What this says is that you can create an objectClass of type top, and it must have the column objectClass. But, it’s also ABSTRACT (and commented out, btw), so an object of this type can’t be created without another objectClass to go with it. Please note the first object in our search is not only of class top, but also of classes dcClass and organization. Here are the definitions for them from the /etc/ldap/schema/ directory (you might need to do some grepping to find them from the correct files. These are part of the ‘core’ schema):

objectclass ( 1.3.6.1.4.1.1466.344 NAME 'dcObject'
        DESC 'RFC2247: domain component object'
        SUP top AUXILIARY MUST dc )

objectclass ( 2.5.6.4 NAME 'organization'
        DESC 'RFC2256: an organization'
        SUP top STRUCTURAL
        MUST o
        MAY ( userPassword $ searchGuide $ seeAlso $ businessCategory $
                x121Address $ registeredAddress $ destinationIndicator $
                preferredDeliveryMethod $ telexNumber $ teletexTerminalIdentifier $
                telephoneNumber $ internationaliSDNNumber $
                facsimileTelephoneNumber $ street $ postOfficeBox $ postalCode $
                postalAddress $ physicalDeliveryOfficeName $ st $ l $ description ) )

The organization class is a child class of top and is a structural object. It must have the attribute ‘o’ in order to be added. searching for the attribute ‘o’, I get the following:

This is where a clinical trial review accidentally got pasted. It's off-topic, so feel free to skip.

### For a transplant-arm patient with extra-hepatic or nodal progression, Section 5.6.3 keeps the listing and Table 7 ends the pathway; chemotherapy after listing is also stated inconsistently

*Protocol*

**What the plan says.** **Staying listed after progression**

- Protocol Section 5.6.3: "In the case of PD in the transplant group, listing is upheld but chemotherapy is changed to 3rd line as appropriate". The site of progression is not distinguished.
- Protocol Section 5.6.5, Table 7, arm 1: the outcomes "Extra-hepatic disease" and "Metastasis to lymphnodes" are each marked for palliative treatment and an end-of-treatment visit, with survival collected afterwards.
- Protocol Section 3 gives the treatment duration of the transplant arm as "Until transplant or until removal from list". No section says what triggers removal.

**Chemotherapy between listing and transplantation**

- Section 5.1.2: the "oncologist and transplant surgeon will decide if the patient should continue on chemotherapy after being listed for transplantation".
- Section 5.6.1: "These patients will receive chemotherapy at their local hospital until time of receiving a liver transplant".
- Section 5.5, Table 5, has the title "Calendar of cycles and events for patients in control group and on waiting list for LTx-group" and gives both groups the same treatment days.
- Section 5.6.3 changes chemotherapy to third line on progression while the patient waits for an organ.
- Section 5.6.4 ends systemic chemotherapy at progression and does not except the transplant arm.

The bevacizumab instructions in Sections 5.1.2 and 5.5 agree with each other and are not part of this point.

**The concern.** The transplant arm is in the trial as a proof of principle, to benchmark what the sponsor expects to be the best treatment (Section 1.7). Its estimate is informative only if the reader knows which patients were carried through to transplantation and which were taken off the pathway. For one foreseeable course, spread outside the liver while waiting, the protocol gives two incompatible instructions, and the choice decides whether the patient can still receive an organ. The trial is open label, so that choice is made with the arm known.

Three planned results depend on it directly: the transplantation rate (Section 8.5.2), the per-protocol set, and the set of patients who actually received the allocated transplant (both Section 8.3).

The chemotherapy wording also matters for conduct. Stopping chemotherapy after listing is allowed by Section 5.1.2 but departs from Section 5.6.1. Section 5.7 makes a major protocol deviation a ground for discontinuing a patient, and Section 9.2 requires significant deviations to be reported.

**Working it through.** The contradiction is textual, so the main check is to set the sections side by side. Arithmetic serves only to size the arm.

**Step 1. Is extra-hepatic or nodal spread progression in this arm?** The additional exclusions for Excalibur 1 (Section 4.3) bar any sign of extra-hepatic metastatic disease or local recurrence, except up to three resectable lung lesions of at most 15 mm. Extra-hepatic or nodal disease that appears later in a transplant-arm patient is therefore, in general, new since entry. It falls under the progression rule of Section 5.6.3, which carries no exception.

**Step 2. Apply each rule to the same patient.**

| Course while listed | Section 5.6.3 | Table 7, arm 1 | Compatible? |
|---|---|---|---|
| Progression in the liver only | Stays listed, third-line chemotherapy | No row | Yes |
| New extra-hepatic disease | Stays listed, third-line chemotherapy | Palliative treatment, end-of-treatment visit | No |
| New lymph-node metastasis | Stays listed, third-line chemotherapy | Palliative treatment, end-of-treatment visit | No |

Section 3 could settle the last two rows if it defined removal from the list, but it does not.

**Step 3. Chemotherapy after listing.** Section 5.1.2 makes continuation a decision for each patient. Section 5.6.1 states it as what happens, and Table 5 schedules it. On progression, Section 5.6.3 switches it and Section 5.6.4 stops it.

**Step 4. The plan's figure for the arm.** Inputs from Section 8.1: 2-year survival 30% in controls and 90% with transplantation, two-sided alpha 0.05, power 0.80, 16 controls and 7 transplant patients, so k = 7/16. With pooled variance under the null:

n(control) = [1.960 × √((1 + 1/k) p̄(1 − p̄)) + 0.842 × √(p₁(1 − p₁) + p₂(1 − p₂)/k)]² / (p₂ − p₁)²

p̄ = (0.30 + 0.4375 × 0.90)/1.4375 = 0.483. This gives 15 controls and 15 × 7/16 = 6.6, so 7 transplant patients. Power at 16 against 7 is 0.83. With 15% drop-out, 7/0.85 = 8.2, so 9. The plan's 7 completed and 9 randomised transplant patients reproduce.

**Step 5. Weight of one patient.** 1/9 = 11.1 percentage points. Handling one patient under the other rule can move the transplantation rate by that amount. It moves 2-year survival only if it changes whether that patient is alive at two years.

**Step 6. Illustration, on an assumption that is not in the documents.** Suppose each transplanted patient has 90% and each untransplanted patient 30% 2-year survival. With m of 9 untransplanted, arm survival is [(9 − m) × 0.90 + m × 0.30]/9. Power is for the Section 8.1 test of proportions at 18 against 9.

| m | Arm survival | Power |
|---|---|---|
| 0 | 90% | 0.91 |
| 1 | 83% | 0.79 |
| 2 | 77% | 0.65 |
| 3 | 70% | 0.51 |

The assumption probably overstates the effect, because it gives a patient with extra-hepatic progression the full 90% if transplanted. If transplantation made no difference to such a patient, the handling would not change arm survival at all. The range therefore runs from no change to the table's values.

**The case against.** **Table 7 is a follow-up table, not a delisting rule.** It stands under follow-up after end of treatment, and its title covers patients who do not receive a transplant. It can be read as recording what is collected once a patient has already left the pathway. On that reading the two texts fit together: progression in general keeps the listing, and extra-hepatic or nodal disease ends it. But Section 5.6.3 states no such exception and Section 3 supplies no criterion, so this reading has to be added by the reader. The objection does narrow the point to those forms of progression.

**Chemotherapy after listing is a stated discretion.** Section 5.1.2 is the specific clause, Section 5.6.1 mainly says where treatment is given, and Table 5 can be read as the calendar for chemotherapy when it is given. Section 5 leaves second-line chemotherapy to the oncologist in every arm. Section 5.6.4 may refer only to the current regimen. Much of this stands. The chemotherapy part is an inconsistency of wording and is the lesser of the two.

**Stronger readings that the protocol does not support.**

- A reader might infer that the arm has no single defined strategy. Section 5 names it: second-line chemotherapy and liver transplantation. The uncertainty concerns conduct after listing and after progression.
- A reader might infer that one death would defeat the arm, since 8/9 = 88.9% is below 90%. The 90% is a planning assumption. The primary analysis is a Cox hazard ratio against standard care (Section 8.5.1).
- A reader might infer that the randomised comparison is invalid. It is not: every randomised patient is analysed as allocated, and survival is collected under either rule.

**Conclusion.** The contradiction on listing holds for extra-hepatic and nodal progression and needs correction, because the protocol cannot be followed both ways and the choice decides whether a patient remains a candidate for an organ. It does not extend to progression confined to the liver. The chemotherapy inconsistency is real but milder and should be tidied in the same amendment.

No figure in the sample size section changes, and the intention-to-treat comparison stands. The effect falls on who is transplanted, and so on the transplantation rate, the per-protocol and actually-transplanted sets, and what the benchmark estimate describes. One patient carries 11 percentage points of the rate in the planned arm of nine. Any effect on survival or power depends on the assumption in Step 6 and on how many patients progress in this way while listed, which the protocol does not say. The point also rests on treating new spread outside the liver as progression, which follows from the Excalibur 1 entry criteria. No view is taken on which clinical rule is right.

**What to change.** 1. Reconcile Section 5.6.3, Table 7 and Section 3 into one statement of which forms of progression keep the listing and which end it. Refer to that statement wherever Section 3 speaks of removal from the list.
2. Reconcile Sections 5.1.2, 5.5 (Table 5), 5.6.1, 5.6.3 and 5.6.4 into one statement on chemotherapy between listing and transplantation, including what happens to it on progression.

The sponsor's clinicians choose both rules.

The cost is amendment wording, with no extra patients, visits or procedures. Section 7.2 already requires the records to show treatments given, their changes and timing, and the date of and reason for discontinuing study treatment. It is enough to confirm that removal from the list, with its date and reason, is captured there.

attributetype ( 2.5.4.10 NAME ( 'o' 'organizationName' )
        DESC 'RFC2256: organization this object belongs to'
        SUP name )

Note the attribute has a super class of ‘name’, so it has all of its attribute definitions as well. One must also look up ‘ou’ to fully understand the required attributes for this class, but it is the same practice; you look up the items as you go. Now we are going to add a organization for my family. This will be an organization/organizationalUnit. I create the following LDIF file:

dn: ou=family,dc=home,dc=paulsalcido,dc=local
ou: family
objectClass: organizationalUnit

This might not be the best way. We can do multi class objects with additional object lines. Using the ldapadd command (assuming the file above is in /tmp/org.ldif), I can run:

$ ldapadd -D "cn=Admin,dc=home,dc=paulsalcido,dc=local" \
   -W -f /tmp/org.ldif
Enter LDAP Password: 
adding new entry "ou=family,dc=home,dc=paulsalcido,dc=local"

And a new object will be created. It can be found using search with the search parameter of “ou=family”:

$ ldapsearch -D "" -b "dc=home,dc=paulsalcido,dc=local" "ou=family" -LLL
dn: ou=family,dc=home,dc=paulsalcido,dc=local
ou: family
objectClass: organizationalUnit

Note the use of -LLL to reduce the output to just the objects themselves.

I’ll also add a new organization for pets, so that I can demonstrate the use of the directory structure for searching out different parts of the organization using search and the child parent relationship hierarchies. After I do that, I can run the same command and get:

$ ldapsearch -D "" -b "dc=home,dc=paulsalcido,dc=local" \